If you'll camp every night in a new place, ease of loading unloading will be key. Kayaks are a pain to pack compared to a canoe. Pakboats are easiest with removable decks, Folbots are next with big, long zippers in the decks. Others here can tell you about other brands.

The advantage of a decked boat is that you can take on some big waves (depending on your skill of course) without shipping water. Same if you get caught in driving rain.

Give us some idea what you're doing and we'll get down to specifics for you.

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PostPosted: Tue Jul 29, 2014 9:19 pm 
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Joined: Thu Apr 14, 2005 12:34 pm
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Kayaks are a bit more work to pack than canoes- but not that much more difficult, and you on;ly have to do it once a day ;-) . I used to camp out of a Klepper single.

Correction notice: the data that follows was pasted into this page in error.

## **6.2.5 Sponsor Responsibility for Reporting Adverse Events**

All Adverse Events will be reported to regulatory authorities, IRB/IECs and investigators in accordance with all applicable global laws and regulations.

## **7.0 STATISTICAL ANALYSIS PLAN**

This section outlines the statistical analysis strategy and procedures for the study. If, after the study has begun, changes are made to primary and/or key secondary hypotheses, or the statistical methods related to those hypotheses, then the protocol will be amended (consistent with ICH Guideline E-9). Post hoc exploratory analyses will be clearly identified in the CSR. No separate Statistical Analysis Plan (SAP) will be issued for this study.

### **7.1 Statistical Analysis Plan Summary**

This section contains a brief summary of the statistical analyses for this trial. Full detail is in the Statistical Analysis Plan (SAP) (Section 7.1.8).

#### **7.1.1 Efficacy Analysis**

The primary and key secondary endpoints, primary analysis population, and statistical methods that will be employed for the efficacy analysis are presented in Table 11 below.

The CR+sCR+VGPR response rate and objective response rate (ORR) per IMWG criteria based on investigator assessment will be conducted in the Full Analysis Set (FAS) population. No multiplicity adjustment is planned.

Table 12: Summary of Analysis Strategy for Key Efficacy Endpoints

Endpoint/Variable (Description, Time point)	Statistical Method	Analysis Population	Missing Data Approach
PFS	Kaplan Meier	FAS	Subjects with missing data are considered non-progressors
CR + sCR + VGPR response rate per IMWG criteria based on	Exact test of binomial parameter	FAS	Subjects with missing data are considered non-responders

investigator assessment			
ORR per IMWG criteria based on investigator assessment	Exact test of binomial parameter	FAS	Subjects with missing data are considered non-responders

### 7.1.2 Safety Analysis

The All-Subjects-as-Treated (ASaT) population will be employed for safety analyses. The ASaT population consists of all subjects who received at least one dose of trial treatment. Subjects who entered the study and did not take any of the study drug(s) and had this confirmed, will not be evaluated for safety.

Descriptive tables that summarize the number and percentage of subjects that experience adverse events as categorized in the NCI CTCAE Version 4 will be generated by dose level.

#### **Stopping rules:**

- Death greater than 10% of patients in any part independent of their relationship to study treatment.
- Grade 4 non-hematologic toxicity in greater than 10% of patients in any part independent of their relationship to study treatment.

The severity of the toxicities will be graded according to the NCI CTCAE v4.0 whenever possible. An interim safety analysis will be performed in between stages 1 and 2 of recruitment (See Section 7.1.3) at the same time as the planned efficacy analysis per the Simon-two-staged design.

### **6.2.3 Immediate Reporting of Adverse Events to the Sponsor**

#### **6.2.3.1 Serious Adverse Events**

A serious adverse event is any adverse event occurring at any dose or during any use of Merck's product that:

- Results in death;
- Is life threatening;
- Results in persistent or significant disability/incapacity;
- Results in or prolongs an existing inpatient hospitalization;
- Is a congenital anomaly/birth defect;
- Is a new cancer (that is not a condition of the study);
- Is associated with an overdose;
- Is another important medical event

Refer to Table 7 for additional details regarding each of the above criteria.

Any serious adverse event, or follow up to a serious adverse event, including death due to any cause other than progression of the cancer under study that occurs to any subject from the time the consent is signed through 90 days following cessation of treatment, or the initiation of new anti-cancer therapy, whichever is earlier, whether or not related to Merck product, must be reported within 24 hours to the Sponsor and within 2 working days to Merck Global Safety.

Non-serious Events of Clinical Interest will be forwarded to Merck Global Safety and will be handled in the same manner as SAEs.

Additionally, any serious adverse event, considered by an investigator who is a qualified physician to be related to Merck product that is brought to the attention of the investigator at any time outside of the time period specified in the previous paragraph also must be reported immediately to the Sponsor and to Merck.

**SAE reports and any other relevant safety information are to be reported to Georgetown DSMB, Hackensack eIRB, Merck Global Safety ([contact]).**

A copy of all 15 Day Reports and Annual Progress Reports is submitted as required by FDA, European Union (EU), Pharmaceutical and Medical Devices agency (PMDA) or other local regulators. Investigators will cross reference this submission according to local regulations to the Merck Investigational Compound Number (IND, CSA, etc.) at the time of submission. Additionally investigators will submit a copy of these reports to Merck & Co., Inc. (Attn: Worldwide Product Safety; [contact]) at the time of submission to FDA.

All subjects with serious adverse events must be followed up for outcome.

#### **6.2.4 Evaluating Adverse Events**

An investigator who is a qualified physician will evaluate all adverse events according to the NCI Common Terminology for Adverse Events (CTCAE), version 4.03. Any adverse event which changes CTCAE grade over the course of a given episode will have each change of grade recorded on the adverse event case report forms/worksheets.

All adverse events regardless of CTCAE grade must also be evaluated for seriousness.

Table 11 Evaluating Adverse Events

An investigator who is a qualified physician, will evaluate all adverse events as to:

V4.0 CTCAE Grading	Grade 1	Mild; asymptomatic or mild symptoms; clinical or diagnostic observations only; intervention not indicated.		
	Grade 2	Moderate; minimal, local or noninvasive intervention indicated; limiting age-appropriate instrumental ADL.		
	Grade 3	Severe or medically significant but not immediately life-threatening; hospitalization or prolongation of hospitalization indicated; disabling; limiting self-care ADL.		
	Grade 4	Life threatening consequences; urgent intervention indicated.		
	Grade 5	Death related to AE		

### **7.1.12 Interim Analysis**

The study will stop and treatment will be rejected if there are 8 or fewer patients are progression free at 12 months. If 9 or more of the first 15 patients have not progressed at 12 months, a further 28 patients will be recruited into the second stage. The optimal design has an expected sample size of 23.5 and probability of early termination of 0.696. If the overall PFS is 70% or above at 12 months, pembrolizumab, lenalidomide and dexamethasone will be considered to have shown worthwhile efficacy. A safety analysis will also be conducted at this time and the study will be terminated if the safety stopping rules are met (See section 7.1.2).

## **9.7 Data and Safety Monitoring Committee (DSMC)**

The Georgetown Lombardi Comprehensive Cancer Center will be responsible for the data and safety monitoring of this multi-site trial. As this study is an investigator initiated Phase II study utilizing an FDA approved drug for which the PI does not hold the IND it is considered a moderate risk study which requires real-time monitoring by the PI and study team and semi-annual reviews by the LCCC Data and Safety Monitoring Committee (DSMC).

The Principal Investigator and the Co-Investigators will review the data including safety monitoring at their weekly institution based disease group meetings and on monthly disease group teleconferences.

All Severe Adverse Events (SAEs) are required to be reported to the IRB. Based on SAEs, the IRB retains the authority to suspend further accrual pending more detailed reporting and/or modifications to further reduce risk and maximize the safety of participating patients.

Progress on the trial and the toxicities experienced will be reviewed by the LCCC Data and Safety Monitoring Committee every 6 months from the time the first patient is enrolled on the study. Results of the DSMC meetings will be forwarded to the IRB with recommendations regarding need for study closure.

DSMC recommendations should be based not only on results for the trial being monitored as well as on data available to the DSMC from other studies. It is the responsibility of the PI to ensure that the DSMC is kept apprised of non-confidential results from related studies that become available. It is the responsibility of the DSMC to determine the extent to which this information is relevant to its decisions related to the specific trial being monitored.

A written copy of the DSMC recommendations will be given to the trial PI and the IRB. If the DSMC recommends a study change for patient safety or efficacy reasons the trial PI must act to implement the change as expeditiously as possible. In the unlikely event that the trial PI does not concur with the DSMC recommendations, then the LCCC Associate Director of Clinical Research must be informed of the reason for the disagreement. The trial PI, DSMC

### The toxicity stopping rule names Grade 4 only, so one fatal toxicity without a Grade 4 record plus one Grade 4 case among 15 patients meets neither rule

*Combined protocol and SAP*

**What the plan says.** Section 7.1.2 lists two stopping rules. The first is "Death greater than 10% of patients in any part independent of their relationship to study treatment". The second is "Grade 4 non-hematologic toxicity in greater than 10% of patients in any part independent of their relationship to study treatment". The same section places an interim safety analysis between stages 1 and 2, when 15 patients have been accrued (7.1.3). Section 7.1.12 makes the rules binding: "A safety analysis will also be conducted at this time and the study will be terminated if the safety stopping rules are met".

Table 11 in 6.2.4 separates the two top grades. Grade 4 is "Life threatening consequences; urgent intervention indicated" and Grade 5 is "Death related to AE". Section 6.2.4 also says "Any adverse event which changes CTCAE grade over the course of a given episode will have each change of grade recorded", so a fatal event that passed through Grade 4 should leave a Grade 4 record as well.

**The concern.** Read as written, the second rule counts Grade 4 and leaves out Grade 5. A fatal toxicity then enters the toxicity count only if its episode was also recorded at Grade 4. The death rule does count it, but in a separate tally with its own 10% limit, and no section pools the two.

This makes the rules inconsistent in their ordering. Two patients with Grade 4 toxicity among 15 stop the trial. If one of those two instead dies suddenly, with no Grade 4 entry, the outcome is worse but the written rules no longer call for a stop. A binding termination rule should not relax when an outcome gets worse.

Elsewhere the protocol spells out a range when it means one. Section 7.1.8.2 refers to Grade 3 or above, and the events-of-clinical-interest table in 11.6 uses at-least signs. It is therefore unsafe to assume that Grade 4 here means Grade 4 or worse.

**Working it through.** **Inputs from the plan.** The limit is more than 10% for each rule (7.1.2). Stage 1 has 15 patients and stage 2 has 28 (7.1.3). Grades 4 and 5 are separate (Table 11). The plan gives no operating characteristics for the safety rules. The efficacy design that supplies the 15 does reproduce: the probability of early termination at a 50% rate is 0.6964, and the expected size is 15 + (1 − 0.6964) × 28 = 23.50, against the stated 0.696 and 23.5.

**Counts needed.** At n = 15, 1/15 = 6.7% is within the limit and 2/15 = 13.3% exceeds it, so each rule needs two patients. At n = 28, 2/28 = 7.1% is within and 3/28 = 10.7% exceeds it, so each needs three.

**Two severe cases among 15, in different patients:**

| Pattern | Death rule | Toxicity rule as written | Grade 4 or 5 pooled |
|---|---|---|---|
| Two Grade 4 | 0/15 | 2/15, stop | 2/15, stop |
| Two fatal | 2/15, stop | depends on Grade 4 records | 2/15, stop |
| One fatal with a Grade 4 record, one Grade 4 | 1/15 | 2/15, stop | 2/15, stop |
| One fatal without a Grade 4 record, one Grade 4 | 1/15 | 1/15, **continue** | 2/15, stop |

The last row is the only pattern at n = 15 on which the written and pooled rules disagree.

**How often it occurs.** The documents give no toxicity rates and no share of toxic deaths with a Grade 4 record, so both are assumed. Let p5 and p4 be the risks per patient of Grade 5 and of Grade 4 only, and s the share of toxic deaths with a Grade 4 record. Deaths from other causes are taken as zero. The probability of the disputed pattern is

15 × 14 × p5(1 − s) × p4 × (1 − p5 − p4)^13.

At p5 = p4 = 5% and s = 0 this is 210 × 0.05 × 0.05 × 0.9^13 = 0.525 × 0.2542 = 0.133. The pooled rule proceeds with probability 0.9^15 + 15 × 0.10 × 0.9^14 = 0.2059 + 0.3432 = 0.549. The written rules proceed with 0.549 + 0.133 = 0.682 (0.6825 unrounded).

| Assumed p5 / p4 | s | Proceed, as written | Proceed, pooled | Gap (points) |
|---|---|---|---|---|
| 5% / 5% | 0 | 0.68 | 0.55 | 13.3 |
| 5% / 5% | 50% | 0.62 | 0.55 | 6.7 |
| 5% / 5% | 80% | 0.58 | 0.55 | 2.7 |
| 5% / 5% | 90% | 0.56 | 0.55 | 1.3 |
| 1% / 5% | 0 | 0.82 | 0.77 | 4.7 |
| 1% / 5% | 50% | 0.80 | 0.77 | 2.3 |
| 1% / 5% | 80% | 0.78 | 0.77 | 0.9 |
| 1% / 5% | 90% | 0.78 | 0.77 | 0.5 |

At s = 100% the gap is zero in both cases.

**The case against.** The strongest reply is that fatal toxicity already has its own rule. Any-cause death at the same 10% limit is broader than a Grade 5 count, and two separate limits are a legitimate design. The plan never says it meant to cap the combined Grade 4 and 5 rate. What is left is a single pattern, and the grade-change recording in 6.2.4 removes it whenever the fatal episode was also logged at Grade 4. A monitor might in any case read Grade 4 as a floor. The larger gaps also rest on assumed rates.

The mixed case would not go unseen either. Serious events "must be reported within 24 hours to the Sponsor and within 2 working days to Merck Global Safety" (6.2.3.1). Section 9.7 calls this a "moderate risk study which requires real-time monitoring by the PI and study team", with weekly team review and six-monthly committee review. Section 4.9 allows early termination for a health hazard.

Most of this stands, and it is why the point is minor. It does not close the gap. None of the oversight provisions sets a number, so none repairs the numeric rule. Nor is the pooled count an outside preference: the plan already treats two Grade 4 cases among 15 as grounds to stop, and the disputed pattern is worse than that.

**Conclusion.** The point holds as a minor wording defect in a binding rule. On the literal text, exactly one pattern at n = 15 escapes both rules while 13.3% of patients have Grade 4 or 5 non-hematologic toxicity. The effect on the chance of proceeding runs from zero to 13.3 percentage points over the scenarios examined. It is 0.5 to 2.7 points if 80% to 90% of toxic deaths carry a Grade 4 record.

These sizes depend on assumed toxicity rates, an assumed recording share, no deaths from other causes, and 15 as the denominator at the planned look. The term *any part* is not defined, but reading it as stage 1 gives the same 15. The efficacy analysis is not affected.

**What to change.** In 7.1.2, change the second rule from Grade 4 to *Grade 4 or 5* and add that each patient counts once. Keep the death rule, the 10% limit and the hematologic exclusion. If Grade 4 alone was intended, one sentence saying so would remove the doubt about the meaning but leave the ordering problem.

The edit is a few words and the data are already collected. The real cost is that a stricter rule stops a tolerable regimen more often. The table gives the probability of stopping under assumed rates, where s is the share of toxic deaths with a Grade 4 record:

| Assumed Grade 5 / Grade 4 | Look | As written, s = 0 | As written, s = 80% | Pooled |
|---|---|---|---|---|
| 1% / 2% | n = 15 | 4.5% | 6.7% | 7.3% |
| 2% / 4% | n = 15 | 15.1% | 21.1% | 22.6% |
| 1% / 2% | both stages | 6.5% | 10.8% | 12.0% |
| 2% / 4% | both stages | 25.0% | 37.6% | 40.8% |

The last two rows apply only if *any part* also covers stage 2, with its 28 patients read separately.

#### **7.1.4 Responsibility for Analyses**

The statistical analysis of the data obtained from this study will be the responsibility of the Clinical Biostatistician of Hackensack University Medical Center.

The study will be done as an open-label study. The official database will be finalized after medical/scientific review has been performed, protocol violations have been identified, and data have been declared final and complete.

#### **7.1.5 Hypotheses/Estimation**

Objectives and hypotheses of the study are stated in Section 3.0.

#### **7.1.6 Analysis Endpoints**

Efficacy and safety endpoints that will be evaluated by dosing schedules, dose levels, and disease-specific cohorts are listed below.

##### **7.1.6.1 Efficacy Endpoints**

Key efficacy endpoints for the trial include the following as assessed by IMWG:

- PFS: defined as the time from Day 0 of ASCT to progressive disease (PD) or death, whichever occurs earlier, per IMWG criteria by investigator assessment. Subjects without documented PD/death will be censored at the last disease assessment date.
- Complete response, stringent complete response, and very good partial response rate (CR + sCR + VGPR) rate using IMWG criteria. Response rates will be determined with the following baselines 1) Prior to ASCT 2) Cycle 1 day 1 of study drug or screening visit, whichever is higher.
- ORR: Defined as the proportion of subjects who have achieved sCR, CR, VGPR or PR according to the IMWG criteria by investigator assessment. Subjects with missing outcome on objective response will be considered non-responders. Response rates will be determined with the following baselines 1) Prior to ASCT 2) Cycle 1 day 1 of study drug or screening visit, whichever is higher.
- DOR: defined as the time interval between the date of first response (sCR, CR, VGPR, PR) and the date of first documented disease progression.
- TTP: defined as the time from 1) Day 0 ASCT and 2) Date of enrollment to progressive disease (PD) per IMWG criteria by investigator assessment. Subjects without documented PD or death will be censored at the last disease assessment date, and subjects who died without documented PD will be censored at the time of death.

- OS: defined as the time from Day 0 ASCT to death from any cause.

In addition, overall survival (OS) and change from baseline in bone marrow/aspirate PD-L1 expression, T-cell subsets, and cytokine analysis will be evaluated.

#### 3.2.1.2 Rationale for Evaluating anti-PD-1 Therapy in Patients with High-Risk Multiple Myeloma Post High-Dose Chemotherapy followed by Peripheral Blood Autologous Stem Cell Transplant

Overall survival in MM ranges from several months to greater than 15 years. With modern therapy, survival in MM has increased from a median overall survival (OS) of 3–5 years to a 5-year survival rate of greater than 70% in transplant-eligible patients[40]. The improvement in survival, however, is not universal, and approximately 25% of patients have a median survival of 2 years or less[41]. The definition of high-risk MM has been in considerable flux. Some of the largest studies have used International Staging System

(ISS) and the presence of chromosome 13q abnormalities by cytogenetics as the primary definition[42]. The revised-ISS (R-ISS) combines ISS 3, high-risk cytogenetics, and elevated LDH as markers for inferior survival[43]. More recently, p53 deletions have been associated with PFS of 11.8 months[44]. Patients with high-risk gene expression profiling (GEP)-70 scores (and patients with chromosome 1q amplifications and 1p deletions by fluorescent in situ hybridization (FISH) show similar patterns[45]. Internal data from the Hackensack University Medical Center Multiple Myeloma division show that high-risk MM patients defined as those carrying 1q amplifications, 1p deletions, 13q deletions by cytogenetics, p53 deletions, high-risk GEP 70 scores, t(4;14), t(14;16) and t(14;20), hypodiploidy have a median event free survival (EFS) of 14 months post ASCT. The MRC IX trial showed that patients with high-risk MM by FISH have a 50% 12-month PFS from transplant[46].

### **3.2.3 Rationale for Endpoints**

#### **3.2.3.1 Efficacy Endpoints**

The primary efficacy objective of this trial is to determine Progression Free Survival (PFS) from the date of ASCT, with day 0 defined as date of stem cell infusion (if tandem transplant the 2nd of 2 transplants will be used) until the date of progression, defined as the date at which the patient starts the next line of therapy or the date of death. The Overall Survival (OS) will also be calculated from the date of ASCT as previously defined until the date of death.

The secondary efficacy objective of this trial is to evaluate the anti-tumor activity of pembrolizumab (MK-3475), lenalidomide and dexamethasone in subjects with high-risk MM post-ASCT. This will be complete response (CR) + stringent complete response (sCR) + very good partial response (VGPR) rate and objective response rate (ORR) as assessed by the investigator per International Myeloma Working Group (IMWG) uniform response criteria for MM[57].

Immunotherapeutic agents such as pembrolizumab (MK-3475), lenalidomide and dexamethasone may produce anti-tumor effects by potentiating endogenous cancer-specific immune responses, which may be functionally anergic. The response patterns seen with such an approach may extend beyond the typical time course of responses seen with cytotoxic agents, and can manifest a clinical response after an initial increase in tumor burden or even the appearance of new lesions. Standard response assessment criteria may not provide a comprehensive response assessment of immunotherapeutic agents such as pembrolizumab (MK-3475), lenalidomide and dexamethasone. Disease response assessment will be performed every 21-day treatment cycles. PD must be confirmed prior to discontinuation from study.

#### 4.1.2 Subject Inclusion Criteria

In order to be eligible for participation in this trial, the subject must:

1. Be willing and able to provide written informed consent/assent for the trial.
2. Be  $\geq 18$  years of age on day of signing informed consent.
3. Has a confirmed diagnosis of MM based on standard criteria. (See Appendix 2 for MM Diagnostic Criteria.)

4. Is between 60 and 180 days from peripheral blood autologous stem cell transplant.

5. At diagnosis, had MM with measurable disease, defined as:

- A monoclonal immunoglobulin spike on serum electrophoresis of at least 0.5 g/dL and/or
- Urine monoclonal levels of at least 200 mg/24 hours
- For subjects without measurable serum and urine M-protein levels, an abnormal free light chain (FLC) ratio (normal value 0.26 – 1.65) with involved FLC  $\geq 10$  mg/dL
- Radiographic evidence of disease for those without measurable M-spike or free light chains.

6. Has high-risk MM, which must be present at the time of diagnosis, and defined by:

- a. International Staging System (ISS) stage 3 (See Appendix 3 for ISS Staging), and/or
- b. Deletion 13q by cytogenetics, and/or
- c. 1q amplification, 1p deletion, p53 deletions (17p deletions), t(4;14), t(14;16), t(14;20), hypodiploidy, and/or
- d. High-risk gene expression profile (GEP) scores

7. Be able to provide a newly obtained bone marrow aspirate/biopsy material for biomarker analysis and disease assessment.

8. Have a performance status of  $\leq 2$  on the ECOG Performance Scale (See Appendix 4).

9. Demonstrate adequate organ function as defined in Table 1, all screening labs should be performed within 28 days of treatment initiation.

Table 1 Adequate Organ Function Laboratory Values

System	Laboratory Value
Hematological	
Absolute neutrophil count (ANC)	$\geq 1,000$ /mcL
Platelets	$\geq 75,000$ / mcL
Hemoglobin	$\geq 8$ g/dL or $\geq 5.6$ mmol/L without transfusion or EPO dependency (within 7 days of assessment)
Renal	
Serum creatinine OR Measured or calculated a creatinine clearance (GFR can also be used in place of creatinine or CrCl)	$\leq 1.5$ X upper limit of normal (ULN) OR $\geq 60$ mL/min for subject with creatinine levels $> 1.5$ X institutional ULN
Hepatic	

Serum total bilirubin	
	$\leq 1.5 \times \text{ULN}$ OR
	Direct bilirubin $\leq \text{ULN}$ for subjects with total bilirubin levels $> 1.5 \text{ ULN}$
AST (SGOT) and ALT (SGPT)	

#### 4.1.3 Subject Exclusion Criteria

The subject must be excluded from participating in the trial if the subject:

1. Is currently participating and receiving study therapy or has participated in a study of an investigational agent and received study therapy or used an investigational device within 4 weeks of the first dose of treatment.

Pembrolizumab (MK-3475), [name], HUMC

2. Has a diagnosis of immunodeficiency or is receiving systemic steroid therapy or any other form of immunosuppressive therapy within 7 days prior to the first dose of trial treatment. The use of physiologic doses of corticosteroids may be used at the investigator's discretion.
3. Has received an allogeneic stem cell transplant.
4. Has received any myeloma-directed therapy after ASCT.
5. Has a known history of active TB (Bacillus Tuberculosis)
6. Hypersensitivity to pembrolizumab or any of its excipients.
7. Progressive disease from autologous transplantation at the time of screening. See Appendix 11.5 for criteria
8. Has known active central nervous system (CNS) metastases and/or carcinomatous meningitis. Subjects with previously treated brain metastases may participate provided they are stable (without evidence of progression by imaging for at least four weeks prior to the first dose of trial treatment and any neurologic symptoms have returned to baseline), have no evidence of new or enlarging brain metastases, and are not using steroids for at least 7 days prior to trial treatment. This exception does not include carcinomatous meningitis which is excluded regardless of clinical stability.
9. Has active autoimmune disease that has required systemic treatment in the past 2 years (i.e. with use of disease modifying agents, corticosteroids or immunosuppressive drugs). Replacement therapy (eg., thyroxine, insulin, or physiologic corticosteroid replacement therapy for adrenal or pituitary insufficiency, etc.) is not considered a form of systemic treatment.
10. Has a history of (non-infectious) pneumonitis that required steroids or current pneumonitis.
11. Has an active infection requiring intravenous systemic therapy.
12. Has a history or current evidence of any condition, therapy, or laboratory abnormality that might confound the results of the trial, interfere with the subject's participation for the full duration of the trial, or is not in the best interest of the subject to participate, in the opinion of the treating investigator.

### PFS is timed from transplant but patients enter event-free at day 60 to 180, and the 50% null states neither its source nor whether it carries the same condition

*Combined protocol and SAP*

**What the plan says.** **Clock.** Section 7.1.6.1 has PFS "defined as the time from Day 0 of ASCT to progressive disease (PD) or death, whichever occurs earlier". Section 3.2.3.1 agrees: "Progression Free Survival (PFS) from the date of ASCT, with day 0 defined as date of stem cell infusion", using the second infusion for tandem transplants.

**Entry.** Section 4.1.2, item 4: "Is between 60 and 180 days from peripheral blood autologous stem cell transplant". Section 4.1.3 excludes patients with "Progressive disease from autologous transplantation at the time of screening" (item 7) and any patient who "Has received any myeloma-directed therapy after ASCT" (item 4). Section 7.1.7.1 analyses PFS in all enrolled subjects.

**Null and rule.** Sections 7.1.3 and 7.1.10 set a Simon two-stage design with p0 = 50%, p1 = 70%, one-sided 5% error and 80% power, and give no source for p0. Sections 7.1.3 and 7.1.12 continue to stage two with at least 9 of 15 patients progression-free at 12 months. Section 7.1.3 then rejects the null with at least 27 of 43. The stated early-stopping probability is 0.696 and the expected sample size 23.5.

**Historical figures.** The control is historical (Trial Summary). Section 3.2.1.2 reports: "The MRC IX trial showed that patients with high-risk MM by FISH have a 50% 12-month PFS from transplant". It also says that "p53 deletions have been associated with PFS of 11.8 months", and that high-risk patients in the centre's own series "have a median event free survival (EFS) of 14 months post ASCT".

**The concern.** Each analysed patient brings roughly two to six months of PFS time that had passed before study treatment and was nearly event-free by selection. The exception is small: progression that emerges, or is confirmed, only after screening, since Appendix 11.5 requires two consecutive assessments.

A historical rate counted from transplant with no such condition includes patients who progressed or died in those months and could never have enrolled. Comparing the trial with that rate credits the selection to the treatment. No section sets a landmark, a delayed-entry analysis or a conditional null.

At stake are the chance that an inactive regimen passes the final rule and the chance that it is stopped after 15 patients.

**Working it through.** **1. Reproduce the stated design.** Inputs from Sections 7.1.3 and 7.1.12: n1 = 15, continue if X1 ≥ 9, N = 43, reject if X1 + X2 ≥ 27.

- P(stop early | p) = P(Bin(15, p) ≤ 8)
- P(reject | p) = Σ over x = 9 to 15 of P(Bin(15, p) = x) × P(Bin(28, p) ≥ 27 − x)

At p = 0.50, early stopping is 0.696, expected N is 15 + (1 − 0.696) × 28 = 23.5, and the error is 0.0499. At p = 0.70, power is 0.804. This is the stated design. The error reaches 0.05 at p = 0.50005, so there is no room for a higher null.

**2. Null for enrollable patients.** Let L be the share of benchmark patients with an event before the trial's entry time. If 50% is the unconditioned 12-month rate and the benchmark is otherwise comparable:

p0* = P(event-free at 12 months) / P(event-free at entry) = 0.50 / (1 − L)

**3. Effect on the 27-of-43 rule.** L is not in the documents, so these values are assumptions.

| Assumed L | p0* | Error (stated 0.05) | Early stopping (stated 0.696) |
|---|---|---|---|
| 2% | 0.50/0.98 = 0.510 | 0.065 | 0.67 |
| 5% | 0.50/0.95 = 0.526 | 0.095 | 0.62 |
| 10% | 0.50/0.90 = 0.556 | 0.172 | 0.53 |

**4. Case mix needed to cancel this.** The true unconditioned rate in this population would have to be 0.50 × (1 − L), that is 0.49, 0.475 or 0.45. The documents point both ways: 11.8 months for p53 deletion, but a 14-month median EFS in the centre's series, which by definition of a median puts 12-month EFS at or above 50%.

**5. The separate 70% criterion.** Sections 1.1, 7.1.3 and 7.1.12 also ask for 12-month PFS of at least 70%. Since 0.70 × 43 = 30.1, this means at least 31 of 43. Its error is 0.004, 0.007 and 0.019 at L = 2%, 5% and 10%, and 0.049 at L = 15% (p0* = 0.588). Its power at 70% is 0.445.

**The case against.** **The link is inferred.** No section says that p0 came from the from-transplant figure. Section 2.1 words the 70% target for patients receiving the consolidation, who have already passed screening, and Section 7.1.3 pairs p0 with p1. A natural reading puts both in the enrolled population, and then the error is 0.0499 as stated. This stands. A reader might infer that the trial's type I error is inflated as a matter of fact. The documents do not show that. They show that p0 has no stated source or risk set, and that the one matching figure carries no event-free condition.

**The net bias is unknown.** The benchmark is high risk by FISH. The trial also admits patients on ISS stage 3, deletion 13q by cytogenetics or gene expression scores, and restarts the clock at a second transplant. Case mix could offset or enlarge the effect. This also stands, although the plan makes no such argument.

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PostPosted: Wed Jul 30, 2014 2:24 pm 
lord high faltbotmeister
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Location: inland Pennsylvania, USA
Pakboat has some really good deals for sale on their company website, selling some used and demo boats, plus the discounts on the remaining stock of the XT-15 which I had recommended to you. Packing for and loading a Pakboat will be exactly like you've always done with your canoes

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Pakboat XT-15